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Success of Stall Measured in Inches, Not Feet

Aug 07, 2014

When was the last time you really looked to see if your cows have enough space in their freestalls?

By Tom Lorenzen, Alltech Dairy Specialist

Stop, look and listen to your cows. When was the last time you spent some time observing your herd in their freestalls? What did you hear and see?

Cows don’t lie when it comes to how they prefer to lie down. Cows lying backwards are often turning away from stall features they dislike and pointing to open space needed for freedom of normal motion.

Cows lie in the stall in one of four normal resting positions: wide, narrow, short and long. The short resting position is where the cow can place her head next to her body. She can also groom herself while lying down. It’s natural behavior to see a cow in the wide position, sunning herself in the pasture. In the freestall, the cow will rest more on her side with the rear legs extended. In the long position, the cow rests with her head extended forward.

No matter what position the cow chooses, the freestall needs to provide the cow the freedom to rest with her legs, udder and tail on the platform. Every dairy needs to provide a clean, dry and comfortable stall so that cows can lie down 10 to 14 hours per day.

One dairy I recently visited had many rough and bruised top lines on its cows. More than 33%  of the cows perched in their stalls.

We made spacers to raise the neck rail up from 42 inches to 50 and perching went down 20%. It is important to remember the neck rail positions the cow to stand up so that she can defecate in the alley.

The dairy also removed the concrete and 2x8 brisket boards. They used sand in the front of the stalls as brisket locators and perching went down another 2%. Milk production increased by 4 lb. per cow and the dairy also noticed a decrease in lameness.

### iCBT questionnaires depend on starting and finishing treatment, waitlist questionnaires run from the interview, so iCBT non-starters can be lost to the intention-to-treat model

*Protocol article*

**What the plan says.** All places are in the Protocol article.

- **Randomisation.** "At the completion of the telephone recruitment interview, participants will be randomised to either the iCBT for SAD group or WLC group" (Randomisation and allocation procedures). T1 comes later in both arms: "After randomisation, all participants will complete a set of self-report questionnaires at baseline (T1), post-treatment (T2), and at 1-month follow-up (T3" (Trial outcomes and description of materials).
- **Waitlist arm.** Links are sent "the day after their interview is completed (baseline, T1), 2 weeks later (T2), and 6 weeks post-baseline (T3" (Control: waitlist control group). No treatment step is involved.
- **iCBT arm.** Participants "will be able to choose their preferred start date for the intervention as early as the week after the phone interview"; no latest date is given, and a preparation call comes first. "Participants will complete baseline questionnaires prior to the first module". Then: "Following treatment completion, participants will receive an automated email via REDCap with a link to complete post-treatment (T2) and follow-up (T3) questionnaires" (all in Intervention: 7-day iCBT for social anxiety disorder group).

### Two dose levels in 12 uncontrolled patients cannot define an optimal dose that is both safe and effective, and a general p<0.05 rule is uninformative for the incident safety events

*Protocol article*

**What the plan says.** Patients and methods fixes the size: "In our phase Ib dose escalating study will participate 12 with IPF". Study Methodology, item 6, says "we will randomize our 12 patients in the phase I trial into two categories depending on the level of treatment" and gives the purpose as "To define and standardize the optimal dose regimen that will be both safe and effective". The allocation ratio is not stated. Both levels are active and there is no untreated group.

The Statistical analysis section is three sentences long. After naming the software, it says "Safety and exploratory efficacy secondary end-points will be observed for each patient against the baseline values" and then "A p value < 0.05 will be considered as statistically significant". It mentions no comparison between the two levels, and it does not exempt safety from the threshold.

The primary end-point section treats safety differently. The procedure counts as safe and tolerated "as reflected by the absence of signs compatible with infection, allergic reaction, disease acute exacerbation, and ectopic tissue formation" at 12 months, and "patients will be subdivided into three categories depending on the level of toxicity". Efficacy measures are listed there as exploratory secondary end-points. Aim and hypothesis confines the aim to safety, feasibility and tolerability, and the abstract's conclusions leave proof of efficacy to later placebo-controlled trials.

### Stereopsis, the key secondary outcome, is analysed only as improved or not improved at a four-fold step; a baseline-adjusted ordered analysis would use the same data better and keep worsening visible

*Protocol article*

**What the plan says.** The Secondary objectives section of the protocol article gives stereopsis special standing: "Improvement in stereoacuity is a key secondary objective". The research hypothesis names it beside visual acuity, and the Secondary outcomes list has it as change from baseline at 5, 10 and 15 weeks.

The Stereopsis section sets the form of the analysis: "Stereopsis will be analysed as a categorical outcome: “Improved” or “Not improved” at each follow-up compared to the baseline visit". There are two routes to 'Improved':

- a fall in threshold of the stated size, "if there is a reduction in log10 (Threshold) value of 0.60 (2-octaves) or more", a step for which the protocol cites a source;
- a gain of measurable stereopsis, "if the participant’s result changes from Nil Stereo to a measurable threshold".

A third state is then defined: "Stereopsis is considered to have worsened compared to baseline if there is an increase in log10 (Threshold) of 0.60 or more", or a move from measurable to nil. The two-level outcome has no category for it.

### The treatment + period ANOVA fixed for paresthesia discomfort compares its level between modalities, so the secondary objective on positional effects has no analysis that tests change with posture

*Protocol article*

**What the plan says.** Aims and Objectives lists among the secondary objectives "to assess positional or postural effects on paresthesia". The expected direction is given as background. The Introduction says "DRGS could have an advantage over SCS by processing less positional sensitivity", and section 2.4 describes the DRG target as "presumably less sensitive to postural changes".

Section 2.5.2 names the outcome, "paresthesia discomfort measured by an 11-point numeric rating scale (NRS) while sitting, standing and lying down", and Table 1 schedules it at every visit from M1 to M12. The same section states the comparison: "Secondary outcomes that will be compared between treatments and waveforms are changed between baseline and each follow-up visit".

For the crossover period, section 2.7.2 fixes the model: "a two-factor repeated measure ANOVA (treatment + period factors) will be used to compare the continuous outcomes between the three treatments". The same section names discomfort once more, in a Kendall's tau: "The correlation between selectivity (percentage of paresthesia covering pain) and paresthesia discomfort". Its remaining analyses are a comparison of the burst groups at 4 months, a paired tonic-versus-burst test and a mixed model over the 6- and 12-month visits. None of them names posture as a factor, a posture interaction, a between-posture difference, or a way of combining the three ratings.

Without a brisket locator, a cow will lie too far forward so when she gets up she will disrupt three other cows lying down. We can reduce these events with a deterrent strap.

A deterrent strap must not interfere with the upward bobbing of the head. A suggested placemat
is 0.7 x rump height above stall surface (cow’s feet). A deterrent strap, not a steel cable, will reduce the number of cows walking through the stalls.

Also, if there is not enough sand in the front of the stall to act as the "‘brisket locator’" to position the cow, then she tends to lay too far forward in the stall and then crawls backward to get up to avoid pain from the neck rail.

Once sand is added, the dairy should use a tool to level out the stalls so that the cows have a nice, soft, even bed to lie down in. What causes cows to lie diagonally in their stall? The answer is inadequate lunge space and too short of a resting space.

We also need to remember the dry/transition cows when it comes to space. We need to provide a minimum of 150 square feet per cow and 30 to 36 inches of bunk space. We also need to ensure we are providing enough water space for these cows. A dry cow has 45 to 60 days to re-charge her battery for the next lactation. Are we providing enough feed bunk space and water space for these cows?

According to Dr. Neil Anderson, Ontario Ministry of Agriculture, Food and Rural Affairs, there are six cow freedoms to consider in stall design:

1. Freedom to stretch their front legs forward
2. Freedom to lie on their sides with unobstructed space for their neck and head
3. Freedom to rest their heads against their sides without hindrance from a partition
4. Freedom to rest with their legs, udder and tails on the platform
5. Freedom to stand or lie without fear or pain from neck rails, partitions or supports
6. Freedom to rest on a clean, dry and soft bed

In conclusion, it’s important to remember a cow’s stall is designed to allow the cow to get up straight in the stall without pain or injury. The success of the stall is measured in inches, not feet. Always do what is best for your cow and provide continuous training for parlor efficiency.

Tom Lorenzen is an Alltech On-Farm Support Manager in Juneau, Wis. Prior to joining Alltech, Lorenzen spent 10 years with a feed ingredient company looking for non-nutritional bottlenecks that affect quality milk production and performance. His interest in the dairy industry led him to develop the Udder Health and Sanitation program for a major milking equipment company. His focus with Alltech is on three areas: dairy audits, education through milking technician schools, and education through milk quality presentations to the dairy industry. He has spoken at the World Dairy Expo in China, the Cigal Dairy Show in Mexico, and the National Mastitis Council Meeting in the U.S. Contact him at

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